If you're wondering why some bank customers are reluctant to adopt mobile banking, look no further than a study released this month by computer security firm Symantec.
The study began with Symantec personnel "losing" 50 smartphones in New York City; Washington, D.C.; Los Angeles; and the San Francisco Bay area. The smartphones were equipped with special tracking software that allowed researchers to find out what the people who found the phones attempted to do with them. They monitored what apps the finders attempted to open, what websites they attempted to access, and where they took the phone physically.
The results can't be comforting for those who keep and access sensitive financial information and conduct financial business on their smartphones. Here are some points from the study.
- An attempt to access an online banking app was observed on 43 percent of the devices.
- A "Saved Passwords" file was accessed on 57 percent of the phones.
- Sixty-six percent of the devices showed attempts to click through the login or password reset screens (where a login page was presented with username and password fields that were prefilled, suggesting that the account could be accessed by simply clicking on the "login" button).
- Of the 50 devices, the owner only received 25 offers to help, despite the fact that the owner's phone number and email address were clearly marked in the contacts app.
While the sample size of the study was relatively small, it does suggest that if you're using technologies like mobile banking, mobile payments and person-to-person payment apps and you lose your smartphone, it's very possible the person who finds it will attempt to use them to steal from you.
That's probably why, when Google introduced its Google Wallet service, the company recommended customers who lose their smartphones cancel any credit or debit cards connected to the service. It also explains why a lot of mobile banking apps don't have the ability to actually move money unless it's a transfer between a customer's own preregistered accounts.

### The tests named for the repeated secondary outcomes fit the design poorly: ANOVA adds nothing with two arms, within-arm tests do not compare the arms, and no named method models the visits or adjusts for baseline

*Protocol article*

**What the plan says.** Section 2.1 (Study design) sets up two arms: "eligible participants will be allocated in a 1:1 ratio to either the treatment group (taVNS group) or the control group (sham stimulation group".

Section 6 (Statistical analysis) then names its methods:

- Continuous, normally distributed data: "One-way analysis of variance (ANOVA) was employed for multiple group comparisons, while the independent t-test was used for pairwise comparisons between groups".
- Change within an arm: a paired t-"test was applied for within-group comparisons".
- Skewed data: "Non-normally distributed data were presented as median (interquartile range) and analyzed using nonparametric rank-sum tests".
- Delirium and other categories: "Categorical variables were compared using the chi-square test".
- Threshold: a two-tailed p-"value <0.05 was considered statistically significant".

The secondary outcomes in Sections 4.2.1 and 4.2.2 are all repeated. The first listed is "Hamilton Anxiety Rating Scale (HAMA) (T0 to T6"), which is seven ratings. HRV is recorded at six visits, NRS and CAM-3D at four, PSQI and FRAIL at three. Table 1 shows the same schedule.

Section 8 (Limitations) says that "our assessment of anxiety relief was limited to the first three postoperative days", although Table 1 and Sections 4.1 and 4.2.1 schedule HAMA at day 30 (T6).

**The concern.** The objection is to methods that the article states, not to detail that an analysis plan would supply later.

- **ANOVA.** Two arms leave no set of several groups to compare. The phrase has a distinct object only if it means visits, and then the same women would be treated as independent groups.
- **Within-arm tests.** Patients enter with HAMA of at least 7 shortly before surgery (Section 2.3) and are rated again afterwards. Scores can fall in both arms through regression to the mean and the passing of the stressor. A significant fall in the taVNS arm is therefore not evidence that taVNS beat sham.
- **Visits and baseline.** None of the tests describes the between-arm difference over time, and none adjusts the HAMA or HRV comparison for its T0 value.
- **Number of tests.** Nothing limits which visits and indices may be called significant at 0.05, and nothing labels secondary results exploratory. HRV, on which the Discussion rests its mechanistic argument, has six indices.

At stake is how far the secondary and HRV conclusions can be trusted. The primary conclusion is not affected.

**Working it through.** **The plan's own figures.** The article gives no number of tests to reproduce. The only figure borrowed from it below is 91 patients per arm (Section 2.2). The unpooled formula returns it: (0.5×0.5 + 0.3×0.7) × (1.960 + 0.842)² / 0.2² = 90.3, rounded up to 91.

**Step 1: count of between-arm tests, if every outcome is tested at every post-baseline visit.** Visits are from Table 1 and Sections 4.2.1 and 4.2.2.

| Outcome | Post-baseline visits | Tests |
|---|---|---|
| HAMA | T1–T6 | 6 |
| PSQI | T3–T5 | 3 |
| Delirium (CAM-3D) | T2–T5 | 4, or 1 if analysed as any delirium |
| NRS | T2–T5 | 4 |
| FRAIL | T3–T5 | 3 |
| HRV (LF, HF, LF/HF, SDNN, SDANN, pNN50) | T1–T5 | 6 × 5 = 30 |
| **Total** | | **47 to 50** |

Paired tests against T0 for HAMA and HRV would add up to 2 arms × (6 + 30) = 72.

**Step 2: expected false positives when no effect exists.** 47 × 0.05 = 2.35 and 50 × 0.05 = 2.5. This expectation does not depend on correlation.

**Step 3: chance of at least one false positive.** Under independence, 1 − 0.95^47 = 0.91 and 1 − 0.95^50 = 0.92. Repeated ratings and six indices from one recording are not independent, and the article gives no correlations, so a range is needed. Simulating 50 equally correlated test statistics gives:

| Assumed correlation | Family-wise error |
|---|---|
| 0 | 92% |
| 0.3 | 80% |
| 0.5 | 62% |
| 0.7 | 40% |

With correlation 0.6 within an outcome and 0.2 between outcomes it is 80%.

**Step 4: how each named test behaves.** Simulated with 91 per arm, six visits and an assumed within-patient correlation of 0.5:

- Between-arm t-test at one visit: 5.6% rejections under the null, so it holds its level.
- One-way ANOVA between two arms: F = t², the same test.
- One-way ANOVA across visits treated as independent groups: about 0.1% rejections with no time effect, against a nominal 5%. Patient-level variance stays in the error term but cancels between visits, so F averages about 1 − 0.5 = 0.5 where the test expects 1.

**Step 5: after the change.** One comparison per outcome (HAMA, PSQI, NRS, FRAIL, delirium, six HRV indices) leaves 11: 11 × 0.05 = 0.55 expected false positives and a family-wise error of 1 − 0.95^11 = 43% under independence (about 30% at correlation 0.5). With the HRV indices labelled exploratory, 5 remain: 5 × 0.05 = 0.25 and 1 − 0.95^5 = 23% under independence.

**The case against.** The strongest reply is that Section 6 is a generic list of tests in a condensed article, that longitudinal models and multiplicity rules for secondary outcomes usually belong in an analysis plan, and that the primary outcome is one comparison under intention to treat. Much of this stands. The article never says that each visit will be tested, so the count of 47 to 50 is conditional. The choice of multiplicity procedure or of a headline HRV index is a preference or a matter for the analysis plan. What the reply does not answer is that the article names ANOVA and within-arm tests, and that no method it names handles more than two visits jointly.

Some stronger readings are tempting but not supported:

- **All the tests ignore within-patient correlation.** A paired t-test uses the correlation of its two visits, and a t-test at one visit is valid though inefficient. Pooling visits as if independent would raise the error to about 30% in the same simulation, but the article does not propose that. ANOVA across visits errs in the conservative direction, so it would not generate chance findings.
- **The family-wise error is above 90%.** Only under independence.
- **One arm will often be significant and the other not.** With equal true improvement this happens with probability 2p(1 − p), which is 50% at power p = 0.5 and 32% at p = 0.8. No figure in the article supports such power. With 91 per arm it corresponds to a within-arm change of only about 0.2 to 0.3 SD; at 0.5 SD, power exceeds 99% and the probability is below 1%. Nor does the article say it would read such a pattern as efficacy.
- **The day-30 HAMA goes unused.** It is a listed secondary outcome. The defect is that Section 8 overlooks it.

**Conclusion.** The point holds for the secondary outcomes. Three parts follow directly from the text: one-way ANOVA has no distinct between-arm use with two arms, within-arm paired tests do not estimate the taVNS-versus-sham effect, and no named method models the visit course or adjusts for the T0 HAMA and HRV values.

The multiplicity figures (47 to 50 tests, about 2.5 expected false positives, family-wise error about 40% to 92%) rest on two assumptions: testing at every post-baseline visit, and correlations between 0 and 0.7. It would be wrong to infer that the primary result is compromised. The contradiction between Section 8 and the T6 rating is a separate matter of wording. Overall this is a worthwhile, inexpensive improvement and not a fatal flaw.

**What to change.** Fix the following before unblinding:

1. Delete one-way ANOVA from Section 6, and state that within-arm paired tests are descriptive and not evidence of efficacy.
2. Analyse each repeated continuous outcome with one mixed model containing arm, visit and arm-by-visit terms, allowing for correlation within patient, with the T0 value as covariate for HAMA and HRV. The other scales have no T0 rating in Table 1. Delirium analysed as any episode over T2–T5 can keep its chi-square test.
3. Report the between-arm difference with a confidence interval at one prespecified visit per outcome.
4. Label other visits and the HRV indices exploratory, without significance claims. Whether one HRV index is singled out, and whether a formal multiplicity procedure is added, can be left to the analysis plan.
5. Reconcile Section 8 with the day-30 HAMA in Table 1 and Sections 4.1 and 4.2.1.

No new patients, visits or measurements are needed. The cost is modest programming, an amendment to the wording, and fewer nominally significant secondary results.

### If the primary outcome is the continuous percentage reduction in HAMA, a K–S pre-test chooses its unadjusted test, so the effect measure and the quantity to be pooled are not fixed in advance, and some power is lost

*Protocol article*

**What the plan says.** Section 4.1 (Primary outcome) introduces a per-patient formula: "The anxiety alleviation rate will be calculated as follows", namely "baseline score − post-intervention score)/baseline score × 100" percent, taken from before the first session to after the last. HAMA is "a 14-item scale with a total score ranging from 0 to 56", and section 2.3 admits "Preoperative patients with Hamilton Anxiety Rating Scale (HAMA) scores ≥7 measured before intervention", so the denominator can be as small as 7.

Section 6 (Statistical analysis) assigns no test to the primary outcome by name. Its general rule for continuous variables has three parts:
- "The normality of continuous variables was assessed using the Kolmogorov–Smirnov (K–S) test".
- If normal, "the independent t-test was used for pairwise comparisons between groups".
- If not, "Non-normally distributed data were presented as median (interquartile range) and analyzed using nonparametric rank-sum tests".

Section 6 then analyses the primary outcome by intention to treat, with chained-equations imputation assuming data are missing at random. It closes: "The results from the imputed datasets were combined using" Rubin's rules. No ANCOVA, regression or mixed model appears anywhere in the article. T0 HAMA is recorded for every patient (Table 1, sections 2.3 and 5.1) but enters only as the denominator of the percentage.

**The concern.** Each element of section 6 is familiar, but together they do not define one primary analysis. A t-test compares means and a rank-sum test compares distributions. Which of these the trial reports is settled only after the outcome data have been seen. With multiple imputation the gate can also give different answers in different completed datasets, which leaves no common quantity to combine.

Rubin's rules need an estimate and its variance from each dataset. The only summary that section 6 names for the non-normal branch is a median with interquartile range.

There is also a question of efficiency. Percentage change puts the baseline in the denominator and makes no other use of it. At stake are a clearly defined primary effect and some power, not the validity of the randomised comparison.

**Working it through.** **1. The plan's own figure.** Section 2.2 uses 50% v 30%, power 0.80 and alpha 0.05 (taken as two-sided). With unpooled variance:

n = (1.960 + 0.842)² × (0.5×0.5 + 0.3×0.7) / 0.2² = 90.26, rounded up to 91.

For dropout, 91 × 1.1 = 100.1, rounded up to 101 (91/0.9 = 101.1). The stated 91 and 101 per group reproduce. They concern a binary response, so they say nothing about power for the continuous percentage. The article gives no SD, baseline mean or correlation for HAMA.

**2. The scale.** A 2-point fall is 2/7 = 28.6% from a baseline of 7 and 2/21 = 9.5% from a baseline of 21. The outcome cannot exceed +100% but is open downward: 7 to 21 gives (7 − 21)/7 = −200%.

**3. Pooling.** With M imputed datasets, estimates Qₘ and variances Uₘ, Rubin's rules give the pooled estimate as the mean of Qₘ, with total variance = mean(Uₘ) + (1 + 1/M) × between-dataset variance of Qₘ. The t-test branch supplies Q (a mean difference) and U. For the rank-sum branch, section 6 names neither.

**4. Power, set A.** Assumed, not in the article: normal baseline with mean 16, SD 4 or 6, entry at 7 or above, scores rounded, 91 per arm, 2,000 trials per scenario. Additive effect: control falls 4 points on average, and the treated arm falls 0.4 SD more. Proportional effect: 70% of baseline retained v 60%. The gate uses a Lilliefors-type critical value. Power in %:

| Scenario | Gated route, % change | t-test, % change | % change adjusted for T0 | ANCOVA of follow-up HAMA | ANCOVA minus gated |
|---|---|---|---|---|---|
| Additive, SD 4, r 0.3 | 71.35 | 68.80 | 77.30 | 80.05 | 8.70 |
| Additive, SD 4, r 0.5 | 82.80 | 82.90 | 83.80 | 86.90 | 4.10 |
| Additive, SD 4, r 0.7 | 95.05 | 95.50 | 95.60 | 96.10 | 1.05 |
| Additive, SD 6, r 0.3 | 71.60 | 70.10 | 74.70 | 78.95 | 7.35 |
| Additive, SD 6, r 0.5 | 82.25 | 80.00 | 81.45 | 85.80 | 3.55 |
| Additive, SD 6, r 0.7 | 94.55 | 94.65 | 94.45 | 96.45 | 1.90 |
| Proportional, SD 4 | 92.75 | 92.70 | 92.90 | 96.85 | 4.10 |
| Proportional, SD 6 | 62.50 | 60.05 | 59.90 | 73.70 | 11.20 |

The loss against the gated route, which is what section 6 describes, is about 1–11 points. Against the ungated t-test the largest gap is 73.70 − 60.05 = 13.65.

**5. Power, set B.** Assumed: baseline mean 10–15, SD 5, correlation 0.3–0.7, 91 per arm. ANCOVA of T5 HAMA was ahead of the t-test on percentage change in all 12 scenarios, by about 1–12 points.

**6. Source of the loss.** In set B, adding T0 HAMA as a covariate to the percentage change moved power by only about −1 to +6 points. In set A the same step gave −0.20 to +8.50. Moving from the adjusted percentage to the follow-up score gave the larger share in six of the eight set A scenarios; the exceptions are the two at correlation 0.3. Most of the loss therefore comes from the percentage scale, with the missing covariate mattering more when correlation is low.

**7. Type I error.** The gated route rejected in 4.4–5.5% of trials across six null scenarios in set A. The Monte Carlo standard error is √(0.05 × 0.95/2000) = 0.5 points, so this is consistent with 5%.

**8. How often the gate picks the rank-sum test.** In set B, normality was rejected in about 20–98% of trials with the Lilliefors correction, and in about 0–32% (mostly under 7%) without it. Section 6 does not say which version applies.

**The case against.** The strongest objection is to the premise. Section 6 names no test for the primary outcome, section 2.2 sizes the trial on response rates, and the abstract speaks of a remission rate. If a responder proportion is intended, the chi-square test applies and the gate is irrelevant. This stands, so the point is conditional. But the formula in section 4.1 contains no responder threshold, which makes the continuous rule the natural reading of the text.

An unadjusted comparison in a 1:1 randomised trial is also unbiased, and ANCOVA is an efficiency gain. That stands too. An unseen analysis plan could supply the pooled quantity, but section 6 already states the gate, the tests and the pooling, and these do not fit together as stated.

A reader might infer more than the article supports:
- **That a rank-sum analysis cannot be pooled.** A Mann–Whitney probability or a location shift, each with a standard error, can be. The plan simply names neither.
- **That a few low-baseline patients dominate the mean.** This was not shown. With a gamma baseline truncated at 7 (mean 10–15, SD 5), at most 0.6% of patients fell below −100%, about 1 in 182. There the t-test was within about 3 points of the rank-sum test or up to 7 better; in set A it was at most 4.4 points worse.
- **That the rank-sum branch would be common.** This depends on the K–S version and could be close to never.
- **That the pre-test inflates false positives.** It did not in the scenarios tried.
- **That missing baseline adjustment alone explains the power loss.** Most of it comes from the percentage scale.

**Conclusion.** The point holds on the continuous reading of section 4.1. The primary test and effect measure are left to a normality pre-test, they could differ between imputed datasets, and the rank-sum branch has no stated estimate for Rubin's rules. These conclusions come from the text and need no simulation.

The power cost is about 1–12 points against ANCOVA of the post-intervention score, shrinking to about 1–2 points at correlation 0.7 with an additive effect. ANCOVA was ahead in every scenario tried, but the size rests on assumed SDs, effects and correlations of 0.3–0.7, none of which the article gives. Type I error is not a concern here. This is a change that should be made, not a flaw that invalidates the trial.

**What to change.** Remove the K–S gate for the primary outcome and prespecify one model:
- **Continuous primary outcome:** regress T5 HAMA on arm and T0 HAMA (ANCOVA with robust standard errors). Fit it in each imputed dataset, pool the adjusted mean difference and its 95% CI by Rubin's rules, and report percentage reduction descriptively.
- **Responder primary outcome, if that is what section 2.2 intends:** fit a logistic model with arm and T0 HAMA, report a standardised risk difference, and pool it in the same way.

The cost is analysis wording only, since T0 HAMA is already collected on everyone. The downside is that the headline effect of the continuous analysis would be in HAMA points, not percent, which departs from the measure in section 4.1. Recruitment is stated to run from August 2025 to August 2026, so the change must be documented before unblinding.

If, like me, you think the convenience of mobile banking is worth the risk, there are a couple of things you can do to protect yourself. No. 1 is to password protect your phone. While a locked phone can still be hacked by a computer-savvy thief, it's less likely a run-of-the-mill criminal, or simply a person who can't resist the temptation to access your accounts, will be able to access your smartphone's financial information.
If you use your mobile browser to log in to financial sites, I'd also counsel against saying "yes" to requests to remember your password, and be sure to select the "public computer" option when signing in.
Does this study make you less likely to conduct financial business on your smartphone? Are there any other tips you think can help protect your financial information on a lost smartphone?
Follow me on Twitter: @ClaesBell.